Watch out, anti-marijuana advocates: the marijuana business is fighting back. Its ads are pushing back against the image of the irresponsible stoner, pushing for safe and moderate usage of pot. Organizations like the Marijuana Policy Project (MPP), the U.S.'s largest pot advocacy group, are adding to the body of people pushing to legalize marijuana, to show a good example of pot being used safely.

Vigilant anti-marijuana groups like Citizens Against Legalizing Marijuana collect and post information showing that marijuana use is dangerous. The marijuana industry's is responding by showing people that pot use can be safe, moderate and legal.

MPP launched a site called consumeresponsibly.org which displays things like quizzes to help people determine if they are using pot responsibly. Some features of the site are not online yet, but it has some fairly comprehensive information about marijuana laws around the country.

One of MPP's features is a section called, "Know Your Responsibility," which it describes as "marijuana education that makes sense." The site has taken images of anti-marijuana ads and poked fun at them. According to the anti-pot ads, if you smoke marijuana, "you will go insane... you will fry your brain... you will hurt your children... your body will deflate." Some of the anti-marijuana ads they've collected seem ludicrous ("you will lose your girlfriend to an alien").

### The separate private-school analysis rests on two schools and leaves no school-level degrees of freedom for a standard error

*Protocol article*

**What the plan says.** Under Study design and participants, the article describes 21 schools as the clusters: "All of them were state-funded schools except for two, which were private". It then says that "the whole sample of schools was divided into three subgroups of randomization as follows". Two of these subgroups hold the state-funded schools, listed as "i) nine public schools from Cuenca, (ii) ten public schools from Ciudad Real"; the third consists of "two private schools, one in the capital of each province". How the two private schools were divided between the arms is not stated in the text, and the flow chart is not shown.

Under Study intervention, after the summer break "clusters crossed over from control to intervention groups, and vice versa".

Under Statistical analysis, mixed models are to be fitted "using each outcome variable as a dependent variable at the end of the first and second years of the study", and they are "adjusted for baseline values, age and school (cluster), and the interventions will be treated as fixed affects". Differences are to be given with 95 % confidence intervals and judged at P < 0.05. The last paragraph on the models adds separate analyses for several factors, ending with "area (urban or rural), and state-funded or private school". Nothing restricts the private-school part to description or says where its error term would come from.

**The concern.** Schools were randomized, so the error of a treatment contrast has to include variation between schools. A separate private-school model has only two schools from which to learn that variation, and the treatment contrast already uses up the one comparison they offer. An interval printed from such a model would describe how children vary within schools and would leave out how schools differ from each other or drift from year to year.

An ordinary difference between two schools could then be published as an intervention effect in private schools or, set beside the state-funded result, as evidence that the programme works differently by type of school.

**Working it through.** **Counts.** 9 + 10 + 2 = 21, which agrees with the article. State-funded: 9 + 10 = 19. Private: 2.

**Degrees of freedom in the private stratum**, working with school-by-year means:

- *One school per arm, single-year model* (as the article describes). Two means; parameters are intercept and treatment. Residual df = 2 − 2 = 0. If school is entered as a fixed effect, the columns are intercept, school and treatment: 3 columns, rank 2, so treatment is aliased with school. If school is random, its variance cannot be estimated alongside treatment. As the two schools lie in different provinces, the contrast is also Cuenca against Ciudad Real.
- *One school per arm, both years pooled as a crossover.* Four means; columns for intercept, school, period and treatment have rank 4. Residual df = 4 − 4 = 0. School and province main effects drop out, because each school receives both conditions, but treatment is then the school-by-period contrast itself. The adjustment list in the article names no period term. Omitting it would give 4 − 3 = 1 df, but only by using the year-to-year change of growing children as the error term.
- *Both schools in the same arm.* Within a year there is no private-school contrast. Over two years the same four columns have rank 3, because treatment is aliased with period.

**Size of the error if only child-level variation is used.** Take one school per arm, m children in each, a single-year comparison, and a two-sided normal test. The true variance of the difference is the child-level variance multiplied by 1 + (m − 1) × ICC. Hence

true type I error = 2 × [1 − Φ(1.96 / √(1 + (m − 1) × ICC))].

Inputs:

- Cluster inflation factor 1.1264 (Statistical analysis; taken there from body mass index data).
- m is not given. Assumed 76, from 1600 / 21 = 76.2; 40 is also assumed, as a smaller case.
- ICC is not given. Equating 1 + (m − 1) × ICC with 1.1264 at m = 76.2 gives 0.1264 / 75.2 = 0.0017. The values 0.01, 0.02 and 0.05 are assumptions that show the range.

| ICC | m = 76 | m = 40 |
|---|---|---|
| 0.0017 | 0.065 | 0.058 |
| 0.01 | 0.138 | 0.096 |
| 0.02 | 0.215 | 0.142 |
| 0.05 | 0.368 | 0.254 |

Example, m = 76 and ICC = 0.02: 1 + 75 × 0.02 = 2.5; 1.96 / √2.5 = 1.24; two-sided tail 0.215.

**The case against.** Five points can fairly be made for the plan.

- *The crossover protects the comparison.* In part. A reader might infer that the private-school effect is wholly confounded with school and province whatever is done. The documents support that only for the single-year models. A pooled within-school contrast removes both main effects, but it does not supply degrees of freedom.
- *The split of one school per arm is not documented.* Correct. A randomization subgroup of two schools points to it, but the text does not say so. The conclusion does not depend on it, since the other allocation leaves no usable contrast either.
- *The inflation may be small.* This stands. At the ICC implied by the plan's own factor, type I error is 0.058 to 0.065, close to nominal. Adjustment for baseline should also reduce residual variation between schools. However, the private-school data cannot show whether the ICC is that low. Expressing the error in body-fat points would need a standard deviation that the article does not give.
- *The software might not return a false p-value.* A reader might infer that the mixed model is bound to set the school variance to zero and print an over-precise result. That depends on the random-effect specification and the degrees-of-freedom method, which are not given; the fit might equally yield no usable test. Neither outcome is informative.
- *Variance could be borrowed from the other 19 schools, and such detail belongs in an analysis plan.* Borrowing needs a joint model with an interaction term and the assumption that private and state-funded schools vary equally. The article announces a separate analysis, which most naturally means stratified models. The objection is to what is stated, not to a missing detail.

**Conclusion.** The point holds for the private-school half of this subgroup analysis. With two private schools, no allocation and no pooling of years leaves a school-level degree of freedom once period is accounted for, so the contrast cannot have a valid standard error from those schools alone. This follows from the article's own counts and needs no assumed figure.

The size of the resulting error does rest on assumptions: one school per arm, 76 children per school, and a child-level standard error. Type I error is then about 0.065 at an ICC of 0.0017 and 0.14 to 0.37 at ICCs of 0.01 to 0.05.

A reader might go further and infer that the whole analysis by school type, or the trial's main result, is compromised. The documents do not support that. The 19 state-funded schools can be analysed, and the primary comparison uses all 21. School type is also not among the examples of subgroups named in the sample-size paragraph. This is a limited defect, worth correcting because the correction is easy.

"So far, every campaign designed to educate the public about marijuana has relied on fear-mongering and insulting marijuana users," said Mason Tvert, a spokesperson for the MPP.

MPP states on the new site that, instead of making fun of people who use marijuana or trying to induce fear to make them avoid marijuana entirely, its goal is to focus on education and teaching people how to consume responsibly.

The MPP just put up a billboard warning tourists not to accidentally consume too much pot while visiting Colorado. The ad shows a sick woman and reads, "Don't let a candybar ruin your vacation."

The ad highlights what the MPP considers important in the battle for pot: instead of telling people not to partake, ads should be educating people about how much THC they can safely consume, and that there might be more than they expect in "edible" marijuana. Maureen Dowd, a columnist for the New York Times, consumed too much of a candybar while on vacation in Colorado (which the new billboard cheekily references), and fell sick. She described how she ate a small amount of the edible, didn't feel anything, and then kept eating more until it hit all at once. Things like this can be avoided, the MPP ads say, with more education.

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